While 2015 will likely be remembered as the year the Federal Rules of Civil Procedure were substantively overhauled to resolve many persistent issues related to e-discovery, 2016 quietly marks ten years since the Federal Rules were amended to expressly recognize, for the first time, that electronically stored information (ESI) was equally as discoverable as its paper counterpart. In 2006, it is unlikely that anyone could have predicted the exponential growth of e-discovery as a litigation niche or the game-changing impact it would have on civil litigation. What will 2016 bring to e-discovery? Here’s some predictions…and a few hopes:

  • As record retention policies continue to lag behind the generation of data, garden variety commercial cases, not just the bet-the-company matters, will involve data sets that are measured in terabytes.
  • With burgeoning collections, use of Technology Assisted Review (TAR) will become the default for first round document review, leaving contract attorneys out in the cold.
  • Following the amendments to the Federal Rules and the publicity surrounding the opinion of the State Bar of California Standing Committee on Professional Responsibility, attorneys everywhere—from solos to big firms to in-house counsel—will (hopefully!) begin to treat their duty of technological competence with the seriousness it warrants.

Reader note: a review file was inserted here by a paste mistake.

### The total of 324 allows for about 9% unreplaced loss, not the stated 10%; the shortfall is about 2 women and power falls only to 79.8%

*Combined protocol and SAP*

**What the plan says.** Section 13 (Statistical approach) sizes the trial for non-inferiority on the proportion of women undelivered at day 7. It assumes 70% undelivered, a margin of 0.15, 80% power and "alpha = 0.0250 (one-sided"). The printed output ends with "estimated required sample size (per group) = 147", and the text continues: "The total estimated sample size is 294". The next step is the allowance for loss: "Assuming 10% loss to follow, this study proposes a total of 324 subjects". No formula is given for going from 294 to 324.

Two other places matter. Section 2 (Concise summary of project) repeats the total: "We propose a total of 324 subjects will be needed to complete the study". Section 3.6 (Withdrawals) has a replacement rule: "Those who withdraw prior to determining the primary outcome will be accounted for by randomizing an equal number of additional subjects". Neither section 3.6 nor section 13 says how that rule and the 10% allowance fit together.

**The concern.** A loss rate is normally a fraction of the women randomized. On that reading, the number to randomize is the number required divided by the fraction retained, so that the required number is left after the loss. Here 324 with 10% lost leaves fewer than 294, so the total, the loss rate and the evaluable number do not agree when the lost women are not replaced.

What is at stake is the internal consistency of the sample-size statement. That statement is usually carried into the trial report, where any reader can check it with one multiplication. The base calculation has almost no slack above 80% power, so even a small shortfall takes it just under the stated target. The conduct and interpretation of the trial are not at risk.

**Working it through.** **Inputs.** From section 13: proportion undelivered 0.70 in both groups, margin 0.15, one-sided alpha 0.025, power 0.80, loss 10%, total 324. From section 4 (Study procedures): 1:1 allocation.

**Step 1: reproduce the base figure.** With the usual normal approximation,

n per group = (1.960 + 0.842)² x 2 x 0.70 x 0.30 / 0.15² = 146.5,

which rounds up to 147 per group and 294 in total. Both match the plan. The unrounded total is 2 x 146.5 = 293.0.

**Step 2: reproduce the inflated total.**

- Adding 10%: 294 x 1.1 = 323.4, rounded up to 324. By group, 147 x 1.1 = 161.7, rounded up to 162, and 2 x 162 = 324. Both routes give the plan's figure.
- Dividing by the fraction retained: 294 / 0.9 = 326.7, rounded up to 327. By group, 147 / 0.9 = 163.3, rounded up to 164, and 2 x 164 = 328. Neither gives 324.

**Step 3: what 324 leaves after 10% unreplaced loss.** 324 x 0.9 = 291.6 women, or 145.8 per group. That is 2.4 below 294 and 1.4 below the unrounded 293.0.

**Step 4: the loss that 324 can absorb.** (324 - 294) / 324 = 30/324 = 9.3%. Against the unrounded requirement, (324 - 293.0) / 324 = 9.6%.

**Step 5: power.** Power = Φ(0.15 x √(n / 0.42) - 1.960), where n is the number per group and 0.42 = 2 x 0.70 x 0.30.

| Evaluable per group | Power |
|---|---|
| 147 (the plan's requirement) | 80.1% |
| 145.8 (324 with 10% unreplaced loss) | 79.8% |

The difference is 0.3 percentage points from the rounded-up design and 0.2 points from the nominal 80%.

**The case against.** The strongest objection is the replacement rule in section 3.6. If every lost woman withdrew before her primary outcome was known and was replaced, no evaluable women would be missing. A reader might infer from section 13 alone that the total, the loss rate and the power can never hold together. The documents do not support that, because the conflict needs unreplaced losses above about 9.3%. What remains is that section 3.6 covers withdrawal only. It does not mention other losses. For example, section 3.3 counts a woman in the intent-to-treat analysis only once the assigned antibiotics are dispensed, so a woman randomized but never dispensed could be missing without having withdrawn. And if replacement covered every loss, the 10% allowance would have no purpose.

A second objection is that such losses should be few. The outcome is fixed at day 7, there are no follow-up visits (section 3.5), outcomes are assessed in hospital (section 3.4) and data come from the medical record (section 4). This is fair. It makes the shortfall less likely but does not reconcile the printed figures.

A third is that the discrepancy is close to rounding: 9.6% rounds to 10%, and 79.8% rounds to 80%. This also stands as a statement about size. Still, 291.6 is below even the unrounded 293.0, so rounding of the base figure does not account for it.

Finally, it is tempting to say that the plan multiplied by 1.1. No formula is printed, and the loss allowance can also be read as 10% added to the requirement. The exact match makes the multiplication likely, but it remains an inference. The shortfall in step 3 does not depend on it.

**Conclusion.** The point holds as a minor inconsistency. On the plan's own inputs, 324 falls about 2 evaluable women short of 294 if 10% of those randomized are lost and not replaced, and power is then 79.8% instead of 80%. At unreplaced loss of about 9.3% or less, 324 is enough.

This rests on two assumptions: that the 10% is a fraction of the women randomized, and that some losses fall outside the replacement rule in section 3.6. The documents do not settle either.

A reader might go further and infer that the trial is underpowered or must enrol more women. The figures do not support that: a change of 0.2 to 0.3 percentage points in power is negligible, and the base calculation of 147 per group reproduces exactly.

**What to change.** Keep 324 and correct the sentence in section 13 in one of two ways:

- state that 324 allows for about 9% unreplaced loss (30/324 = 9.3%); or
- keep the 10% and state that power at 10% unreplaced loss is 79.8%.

• The parties’ planning conference required by Federal Rule 26 will (hopefully!) no longer be treated as a meaningless task to be checked off a list, but utilized to its fullest by attorneys who recognize that it provides a valuable opportunity to negotiate a road map for the entire discovery process.
  • Companies and their attorneys alike will (hopefully!) recognize that e-discovery compliance starts with sound information governance, including a thoughtful record retention policy that provides for regularly scheduled destruction of extraneous data as well as protocols to suspend those provisions in the even a litigation hold is issued.
  • Savvy companies moving to the cloud will demand that cloud providers integrate e-discovery functionality into their platforms or, at least, provide contractual mechanisms for compliance with discovery requests or subpoenas.
  • The Internet of Things will continue to expand and will become the next battle ground for data collection disputes.
  • The impact of the European Union’s stringent data privacy rules will be felt more widely as the marketplace continues to globalize and U.S. entities doing business abroad struggle to deal with the complexities of cross border e-discovery.

Although nothing is certain, it seems a safe bet that 2016 will be an interesting year in e-discovery as litigants, counsel and the courts all grapple with the impact of the new rules and the continual march of technology.